Saturday, February 05, 2011

SAUDI ARABIA -- SITES PINPOINTED BUT RULERS HOSTILE TO INVESTIGATION

David Kennedy, a professor of classics and ancient history at the University of Western Australia, used Google Earth satellite maps to pinpoint 1,977 potential archaeological sites, including 1,082 teardrop shaped stone tombs.

"I've never been to Saudi Arabia," Dr Kennedy said. "It's not the easiest country to break into."

Dr Kennedy told New Scientist that he had verified the images showed actual archaeological sites by asking a friend working in the Kingdom to photograph the locations.

Few archaeologists have been given access to Saudi Arabia, which has long been hostile to the discipline. Hardline clerics in the kingdom fear that it might focus attention on the civilizations which flourished there before the rise of Islam – and thus, in the long term, undermine the state religion. In 1994, a council of Saudi clerics was reported to have issued an edict asserting that preserving historical sites "could lead to polytheism and idolatry" – both punishable, under the Kingdom's laws, by death.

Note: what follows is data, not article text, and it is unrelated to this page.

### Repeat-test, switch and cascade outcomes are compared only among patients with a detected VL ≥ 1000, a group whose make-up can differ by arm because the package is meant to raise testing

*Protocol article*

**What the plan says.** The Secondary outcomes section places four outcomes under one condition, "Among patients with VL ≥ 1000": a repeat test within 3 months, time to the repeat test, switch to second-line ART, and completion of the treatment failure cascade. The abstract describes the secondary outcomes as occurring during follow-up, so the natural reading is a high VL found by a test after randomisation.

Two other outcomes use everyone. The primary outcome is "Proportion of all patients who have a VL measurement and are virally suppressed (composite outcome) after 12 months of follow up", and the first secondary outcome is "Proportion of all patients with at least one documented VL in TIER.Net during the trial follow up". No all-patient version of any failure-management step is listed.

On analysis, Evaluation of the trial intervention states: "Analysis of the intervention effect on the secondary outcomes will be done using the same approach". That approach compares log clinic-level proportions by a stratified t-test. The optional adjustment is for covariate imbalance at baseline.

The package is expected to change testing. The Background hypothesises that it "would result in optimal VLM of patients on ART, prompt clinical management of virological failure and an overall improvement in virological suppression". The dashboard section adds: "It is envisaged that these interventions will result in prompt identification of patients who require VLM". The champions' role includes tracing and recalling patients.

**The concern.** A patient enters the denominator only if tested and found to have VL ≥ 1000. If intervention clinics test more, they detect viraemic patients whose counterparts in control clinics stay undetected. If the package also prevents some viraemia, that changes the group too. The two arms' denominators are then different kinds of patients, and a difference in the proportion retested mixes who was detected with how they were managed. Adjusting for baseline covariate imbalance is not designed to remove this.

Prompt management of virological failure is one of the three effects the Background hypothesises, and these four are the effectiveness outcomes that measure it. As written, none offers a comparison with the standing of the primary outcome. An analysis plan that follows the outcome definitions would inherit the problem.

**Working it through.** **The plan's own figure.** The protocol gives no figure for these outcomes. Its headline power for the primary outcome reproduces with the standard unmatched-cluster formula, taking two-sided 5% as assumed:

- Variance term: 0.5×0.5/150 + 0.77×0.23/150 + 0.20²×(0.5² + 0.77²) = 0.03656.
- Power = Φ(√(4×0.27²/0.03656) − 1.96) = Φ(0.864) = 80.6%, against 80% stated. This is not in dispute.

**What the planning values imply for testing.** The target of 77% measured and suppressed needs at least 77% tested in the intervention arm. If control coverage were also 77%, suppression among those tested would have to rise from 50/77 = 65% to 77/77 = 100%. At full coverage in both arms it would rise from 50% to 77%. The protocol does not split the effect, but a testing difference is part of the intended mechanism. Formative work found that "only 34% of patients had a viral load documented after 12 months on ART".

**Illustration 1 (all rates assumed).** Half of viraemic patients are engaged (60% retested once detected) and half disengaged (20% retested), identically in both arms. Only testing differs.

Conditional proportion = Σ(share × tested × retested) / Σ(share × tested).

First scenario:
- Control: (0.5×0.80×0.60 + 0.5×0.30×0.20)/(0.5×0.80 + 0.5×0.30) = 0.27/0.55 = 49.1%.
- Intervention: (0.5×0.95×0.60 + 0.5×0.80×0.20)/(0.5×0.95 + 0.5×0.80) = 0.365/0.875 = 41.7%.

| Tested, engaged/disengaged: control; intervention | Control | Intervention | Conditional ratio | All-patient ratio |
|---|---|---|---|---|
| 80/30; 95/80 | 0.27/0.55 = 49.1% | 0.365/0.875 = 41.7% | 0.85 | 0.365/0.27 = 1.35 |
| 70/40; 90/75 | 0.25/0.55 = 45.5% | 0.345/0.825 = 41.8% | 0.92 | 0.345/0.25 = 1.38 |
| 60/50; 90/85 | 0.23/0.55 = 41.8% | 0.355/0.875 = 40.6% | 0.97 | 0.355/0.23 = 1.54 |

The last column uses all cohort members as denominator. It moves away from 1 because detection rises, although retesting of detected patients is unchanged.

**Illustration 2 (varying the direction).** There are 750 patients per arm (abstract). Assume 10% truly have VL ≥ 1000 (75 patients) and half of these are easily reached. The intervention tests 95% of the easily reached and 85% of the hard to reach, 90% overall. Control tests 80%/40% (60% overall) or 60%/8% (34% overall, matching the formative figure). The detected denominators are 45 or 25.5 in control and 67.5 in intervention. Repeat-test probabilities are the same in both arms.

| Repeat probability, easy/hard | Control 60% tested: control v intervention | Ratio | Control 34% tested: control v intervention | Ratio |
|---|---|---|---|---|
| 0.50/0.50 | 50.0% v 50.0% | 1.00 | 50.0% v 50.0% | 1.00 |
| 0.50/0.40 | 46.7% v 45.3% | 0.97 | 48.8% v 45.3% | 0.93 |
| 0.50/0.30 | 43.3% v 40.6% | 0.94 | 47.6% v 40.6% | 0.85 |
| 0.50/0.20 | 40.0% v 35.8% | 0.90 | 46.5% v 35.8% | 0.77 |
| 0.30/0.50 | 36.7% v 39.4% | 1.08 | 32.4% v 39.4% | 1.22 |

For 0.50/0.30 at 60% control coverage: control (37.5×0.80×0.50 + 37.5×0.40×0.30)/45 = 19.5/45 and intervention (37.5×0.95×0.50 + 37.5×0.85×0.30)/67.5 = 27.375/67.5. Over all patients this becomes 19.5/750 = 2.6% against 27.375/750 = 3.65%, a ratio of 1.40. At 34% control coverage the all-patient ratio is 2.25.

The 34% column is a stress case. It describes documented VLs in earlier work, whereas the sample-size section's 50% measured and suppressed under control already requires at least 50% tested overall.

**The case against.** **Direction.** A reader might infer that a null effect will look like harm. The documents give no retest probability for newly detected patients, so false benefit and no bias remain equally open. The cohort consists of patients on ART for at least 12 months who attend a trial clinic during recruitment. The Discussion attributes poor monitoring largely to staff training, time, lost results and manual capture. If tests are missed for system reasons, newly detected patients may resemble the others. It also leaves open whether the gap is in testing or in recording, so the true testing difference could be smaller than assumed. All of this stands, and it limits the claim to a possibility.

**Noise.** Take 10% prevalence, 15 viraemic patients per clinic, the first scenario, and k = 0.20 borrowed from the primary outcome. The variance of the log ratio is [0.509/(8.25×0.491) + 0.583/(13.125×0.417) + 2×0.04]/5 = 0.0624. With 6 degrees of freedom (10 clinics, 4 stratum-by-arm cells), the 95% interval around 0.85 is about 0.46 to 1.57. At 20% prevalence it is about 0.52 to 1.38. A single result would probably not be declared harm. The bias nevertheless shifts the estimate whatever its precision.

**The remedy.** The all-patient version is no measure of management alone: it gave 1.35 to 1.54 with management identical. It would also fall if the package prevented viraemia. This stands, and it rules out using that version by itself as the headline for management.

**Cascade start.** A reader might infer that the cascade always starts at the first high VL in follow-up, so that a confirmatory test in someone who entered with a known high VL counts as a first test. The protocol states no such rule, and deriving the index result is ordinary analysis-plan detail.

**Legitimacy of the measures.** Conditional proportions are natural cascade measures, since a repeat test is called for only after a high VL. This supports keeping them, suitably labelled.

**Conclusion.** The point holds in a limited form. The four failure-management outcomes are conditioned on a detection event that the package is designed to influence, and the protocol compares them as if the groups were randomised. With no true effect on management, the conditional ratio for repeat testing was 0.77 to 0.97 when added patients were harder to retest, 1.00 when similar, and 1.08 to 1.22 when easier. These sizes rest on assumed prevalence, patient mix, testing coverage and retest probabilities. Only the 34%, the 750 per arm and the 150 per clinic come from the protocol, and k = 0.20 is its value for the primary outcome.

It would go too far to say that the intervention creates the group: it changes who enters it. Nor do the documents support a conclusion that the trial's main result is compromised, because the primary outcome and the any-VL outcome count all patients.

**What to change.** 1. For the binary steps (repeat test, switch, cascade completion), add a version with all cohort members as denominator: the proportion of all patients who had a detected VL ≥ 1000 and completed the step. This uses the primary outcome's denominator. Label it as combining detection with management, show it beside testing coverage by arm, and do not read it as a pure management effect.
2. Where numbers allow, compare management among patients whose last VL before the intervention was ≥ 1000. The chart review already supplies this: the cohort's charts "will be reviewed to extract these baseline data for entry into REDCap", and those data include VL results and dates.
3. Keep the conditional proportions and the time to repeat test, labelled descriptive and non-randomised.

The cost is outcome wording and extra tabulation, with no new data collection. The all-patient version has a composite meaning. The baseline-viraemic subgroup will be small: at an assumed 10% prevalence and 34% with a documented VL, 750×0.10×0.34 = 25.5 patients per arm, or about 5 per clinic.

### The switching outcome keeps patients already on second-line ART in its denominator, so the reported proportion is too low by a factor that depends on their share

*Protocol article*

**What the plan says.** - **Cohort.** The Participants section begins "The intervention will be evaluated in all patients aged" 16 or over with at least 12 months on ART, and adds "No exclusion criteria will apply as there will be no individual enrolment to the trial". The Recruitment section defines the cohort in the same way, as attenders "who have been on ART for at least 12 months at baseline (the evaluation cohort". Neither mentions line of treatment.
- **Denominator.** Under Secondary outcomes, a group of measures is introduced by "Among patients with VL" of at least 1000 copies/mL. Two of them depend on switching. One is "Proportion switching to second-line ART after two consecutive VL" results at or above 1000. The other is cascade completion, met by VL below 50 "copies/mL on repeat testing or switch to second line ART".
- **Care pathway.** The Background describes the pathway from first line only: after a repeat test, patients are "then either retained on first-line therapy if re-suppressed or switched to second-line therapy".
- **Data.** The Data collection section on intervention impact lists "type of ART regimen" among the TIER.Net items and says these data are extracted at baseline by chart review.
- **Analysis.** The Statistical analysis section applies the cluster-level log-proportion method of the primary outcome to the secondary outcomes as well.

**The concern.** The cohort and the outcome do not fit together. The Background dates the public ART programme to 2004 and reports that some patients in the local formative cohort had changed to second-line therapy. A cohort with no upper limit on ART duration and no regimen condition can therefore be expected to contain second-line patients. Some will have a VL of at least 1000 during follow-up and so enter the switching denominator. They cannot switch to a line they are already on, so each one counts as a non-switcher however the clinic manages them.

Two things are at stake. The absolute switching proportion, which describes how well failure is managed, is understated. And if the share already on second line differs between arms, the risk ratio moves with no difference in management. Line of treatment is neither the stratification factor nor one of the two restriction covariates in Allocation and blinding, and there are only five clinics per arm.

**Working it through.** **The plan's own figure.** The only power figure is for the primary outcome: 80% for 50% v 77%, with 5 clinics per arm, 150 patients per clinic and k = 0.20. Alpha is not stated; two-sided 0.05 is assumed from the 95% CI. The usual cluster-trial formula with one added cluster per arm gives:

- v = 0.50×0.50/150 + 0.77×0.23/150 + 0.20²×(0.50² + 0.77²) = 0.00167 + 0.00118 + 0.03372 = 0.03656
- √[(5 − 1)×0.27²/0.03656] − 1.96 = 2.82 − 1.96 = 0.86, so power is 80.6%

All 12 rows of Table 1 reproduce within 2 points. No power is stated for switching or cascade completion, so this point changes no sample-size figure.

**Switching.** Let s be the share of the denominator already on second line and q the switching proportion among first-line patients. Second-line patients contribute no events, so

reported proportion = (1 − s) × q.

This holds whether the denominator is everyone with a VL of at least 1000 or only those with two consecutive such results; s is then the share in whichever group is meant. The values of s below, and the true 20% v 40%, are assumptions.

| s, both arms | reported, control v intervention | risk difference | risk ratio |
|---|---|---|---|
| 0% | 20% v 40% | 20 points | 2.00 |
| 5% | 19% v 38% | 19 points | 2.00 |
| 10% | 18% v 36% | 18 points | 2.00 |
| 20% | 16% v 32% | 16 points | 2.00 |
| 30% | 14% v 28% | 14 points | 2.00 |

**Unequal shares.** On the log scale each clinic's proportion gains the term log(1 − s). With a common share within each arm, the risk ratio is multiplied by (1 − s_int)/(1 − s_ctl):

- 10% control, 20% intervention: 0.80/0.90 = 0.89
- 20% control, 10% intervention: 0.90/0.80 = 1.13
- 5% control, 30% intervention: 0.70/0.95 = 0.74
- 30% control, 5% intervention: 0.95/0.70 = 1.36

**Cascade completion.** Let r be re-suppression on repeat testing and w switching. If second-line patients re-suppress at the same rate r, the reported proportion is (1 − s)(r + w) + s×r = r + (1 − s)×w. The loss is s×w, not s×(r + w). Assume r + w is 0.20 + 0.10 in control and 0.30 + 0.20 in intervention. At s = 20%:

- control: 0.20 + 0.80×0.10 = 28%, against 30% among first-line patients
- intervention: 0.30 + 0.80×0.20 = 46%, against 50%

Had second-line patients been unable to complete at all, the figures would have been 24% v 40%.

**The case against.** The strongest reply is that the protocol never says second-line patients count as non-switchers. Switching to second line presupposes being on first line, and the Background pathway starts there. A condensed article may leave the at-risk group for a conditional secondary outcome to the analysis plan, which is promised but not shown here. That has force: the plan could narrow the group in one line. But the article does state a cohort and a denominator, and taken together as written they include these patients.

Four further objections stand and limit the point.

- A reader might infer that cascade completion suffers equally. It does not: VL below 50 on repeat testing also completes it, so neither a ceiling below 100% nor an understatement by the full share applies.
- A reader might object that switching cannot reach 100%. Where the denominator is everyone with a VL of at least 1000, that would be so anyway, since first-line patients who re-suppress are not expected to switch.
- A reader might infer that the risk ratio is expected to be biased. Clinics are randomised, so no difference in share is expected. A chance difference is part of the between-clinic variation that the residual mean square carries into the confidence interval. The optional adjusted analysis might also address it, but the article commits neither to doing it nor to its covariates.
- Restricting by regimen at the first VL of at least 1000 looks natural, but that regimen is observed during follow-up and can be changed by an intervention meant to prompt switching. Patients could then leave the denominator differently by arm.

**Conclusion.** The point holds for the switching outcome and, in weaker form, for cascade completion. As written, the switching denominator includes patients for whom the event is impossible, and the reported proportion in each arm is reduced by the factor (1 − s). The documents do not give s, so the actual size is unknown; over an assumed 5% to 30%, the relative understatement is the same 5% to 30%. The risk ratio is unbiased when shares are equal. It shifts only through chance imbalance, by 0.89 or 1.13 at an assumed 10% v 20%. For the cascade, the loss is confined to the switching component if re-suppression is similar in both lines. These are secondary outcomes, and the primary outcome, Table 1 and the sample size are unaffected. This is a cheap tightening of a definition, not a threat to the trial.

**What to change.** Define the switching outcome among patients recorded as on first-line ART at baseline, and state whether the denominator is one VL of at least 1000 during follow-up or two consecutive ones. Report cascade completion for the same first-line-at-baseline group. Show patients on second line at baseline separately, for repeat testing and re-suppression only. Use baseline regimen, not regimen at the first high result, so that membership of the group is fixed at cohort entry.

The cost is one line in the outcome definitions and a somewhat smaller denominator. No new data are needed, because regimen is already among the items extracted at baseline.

Saudi Arabia's rulers have, in recent years, allowed archaeologists to excavate some sites, including the spectacular but little-known ruins of Maidan Saleh, a 2,000 old city which marked the southern limits of the powerful Nabataean civilisation.

For the most part, though, access to ancient sites has been severely restricted.

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